Monthly Archives: May 2016

The EU’s proposed “link tax”: a modest proposal

Despite the disastrous effects of the same policy in Spain, the European Union is flirting with the idea of a link tax. This autumn’s proposals for copyright reform in Europe might contain all sorts of good things — not least, Hargreaves-like rules for content-mining — there is also the real possibility that they will also propose requiring payment for linking to content.

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A short, practical, quiz: figure out where you stand on copyright

Here are a series of hypothetical scenarios. For each one, decide whether or not you think it’s morally acceptable. (Ignore, for now, the related but distinct question of whether it’s legal.)

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Question 1 (easy). You buy a CD and listen to it on your CD player. Morally OK or not? If OK, continue; if not, go to Section A.

Question 2. You also want to listen to the CD on your iPod, so you rip it to MP3. You listen to the CD at home, and the iPod when out walking. If OK, continue; if not, go to Section B.

Question 3. You buy and rip not just a single CD, but 100. If not OK, go to Section C.

Question 4. You find the iPod so convenient that you also use it at home. You no longer listen to the CDs — they just sit there on the shelf. If not OK, go to Section D.

Question 5. You need to reclaim the shelf-space that the CDs are taking up, so you put all the CDs in a cardboard box in your attic and leave them there gathering dust. If not OK, go to Section E.

Question 6. Your attic is getting overcrowded and you realise that you’re never going to listen to the physical CDs again, so you take them down to the local tip and dump them in landfill. If not OK, go to Section F.

Question 7. You’re just about to chuck the CDs in the landfill when you realise that there are plenty of people who would still find them useful, so you take then to Oxfam instead and donate them. If not OK, go to Section G.

Question 8. None of the above happened. Instead, you simply pirated MP3 files for 100 albums that you never owned. If not OK, go to Section H.

Finally, if you’re still here (i.e. you thought all those scenarios were morally OK), go to Section I.


Before you read the interpretations below, please take a moment to fill in the poll — it will be interesting to see how public sentiment leans.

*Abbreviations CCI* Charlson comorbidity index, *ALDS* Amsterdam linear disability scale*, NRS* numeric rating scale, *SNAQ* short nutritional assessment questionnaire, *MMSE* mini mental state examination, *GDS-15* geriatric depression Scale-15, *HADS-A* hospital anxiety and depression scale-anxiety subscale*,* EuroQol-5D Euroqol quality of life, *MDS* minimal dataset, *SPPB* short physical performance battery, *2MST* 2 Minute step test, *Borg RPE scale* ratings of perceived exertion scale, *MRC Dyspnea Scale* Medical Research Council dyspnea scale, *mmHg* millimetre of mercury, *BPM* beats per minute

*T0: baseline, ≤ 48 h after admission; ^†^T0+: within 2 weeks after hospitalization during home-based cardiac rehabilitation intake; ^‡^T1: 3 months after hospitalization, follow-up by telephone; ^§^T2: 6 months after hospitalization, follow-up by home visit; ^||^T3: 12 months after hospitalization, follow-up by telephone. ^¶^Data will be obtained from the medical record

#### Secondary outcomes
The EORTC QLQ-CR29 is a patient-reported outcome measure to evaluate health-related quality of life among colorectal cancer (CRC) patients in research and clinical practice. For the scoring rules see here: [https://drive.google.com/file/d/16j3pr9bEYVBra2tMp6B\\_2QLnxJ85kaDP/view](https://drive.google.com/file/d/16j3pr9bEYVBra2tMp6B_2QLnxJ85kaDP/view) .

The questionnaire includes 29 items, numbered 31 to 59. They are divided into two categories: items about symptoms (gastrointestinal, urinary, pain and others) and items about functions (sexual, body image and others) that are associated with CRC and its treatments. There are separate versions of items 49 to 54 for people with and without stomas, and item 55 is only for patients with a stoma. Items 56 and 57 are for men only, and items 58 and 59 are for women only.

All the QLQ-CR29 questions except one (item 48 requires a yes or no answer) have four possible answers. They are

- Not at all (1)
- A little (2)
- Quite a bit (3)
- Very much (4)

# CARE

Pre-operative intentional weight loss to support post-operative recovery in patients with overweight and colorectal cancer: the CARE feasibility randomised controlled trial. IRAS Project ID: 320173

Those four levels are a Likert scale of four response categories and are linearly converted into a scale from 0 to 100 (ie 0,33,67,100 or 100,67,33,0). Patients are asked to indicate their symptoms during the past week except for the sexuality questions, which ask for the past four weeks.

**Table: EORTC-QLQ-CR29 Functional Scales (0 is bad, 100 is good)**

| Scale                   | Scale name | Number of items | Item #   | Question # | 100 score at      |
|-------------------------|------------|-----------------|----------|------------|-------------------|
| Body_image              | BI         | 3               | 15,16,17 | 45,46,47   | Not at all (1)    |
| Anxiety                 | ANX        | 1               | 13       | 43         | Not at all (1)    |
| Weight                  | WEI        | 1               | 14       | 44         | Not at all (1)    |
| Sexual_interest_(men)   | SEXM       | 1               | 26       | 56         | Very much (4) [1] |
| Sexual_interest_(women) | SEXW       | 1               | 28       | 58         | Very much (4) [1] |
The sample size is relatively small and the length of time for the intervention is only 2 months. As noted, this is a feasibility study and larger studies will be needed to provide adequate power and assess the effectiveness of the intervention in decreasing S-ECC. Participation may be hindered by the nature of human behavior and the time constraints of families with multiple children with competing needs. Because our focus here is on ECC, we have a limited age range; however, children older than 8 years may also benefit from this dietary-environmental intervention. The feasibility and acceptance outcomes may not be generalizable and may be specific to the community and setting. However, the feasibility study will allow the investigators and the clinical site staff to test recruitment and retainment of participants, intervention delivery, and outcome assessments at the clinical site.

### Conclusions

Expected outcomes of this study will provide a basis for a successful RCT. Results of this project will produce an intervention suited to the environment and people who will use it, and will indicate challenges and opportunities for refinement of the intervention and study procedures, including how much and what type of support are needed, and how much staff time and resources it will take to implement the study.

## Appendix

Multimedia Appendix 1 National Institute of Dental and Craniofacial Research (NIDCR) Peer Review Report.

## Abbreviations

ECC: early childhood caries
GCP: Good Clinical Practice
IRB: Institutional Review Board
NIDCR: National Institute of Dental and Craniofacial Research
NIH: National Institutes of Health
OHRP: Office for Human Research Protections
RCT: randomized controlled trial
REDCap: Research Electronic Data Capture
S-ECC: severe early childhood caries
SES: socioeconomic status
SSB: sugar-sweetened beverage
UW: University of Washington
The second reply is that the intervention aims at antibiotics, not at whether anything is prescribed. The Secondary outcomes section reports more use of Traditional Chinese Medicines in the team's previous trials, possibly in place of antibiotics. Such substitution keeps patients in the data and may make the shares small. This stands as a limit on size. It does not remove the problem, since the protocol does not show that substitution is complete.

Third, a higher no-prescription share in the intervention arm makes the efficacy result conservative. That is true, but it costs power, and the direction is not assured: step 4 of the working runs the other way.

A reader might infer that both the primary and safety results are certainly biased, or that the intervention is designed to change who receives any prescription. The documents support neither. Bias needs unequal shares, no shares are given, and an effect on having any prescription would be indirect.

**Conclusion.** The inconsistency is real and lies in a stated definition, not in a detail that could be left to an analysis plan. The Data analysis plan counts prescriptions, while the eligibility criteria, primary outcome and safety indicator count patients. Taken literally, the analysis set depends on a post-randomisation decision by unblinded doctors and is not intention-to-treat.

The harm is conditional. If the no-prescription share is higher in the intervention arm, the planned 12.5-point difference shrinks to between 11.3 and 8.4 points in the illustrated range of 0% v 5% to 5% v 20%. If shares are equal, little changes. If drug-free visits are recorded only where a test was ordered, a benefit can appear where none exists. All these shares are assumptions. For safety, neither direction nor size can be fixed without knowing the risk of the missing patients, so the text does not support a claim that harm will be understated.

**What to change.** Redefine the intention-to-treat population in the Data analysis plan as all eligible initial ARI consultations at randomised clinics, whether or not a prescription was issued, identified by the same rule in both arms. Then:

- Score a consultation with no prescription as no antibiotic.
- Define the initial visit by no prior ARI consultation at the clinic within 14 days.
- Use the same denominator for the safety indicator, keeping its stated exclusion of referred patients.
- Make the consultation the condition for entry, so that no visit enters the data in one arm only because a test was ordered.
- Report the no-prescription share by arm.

The interpretations

Section A. Buying and listening to a CD is wrong. Your position is surprising to me, but I guess it’s a free country.

Section B. Ripping the CD to MP3 is wrong. That is surprising, given that the entire enormous trade in MP3 players is clearly predicated on the ability to do just that. Evidently you believe that you should buy the same album twice: once on CD, and once as MP3s. (Incidentally, the legality of ripping your own CDs is complex. For a long time it was illegal in the UK, then it was made legal for a year or so; recently, I understand it’s become illegal again.)

Section C. Buy and ripping 100 CDs is wrong. If you think it’s OK to buy and rip one CD but not 100, then I think you must be mistaken. Surely morality can’t be a matter of quantity? If 100 murders are wrong, then so is one murder.

Section D. No longer using the CDs, just MP3s, is wrong. How can it be wrong to choose not to use your own property?

Section E. Putting the CDs in the attic is wrong. How can it be morally different to keep the same goods in one part of your house or another? How is a shelf more moral than an attic?

Section F. Dumping the CDs in landfill is wrong. But do we not have the right to do what we wish with our own legitimately acquired property? And how is there any practical difference between the CDs being ignored in an attic until they degrade, and being dumped in a hole in the ground to degrade immediately?

Section G. Giving the CDs to Oxfam is wrong. So we think it’s better to destroy a thing than to allow others to benefit from it? Isn’t that just as silly as thinking that it’s better for cafes to destroy their left-over food than to give it to homeless people? Destroying value is never appealing.

Section H. Pirating MP3s instead of buying CDs is wrong. And yet the practical outcome of this scenario is exactly the same as the previous one: you have MP3 files that you didn’t pay for. How can one of these outcomes be OK and the other not?

Section I. All of these scenarios are morally OK. That at least is a consistent position. But it does seem to imply that copyright can morally be completely ignored.

Discussion

My position is a strange one. The more I think about this, the more I think that all of these positions outlined above are unsatisfactory. Some (like “Buying and listening to a CD is wrong”) are self-evident nonsense. Some (like “Putting the CDs in the attic is wrong”) are obviously nonsense. The final position — that it’s morally OK to simply ignore copyright — has a certain appeal, but my moral intuition doesn’t like it.

So what is the right solution? And why?

All the cool kids are using JSON instead of XML

My colleague Kurt Nordstrom mentioned a few days ago that there was this period of time when XML-based everything was the future. It was going to solve all our problems. Let’s use XML for everything!

Now, of course, we’ve all seen past the crazily naive idea that anything as mundane as the XML meta-format could make any real difference to anything, since it’s just a solution to the easy part of every task (syntax) and leaves the hard part to be done (semantics). No, we’re much more sophisticated than that now. Now we realise that JSON is the metaformat that will make everything suddenly work.

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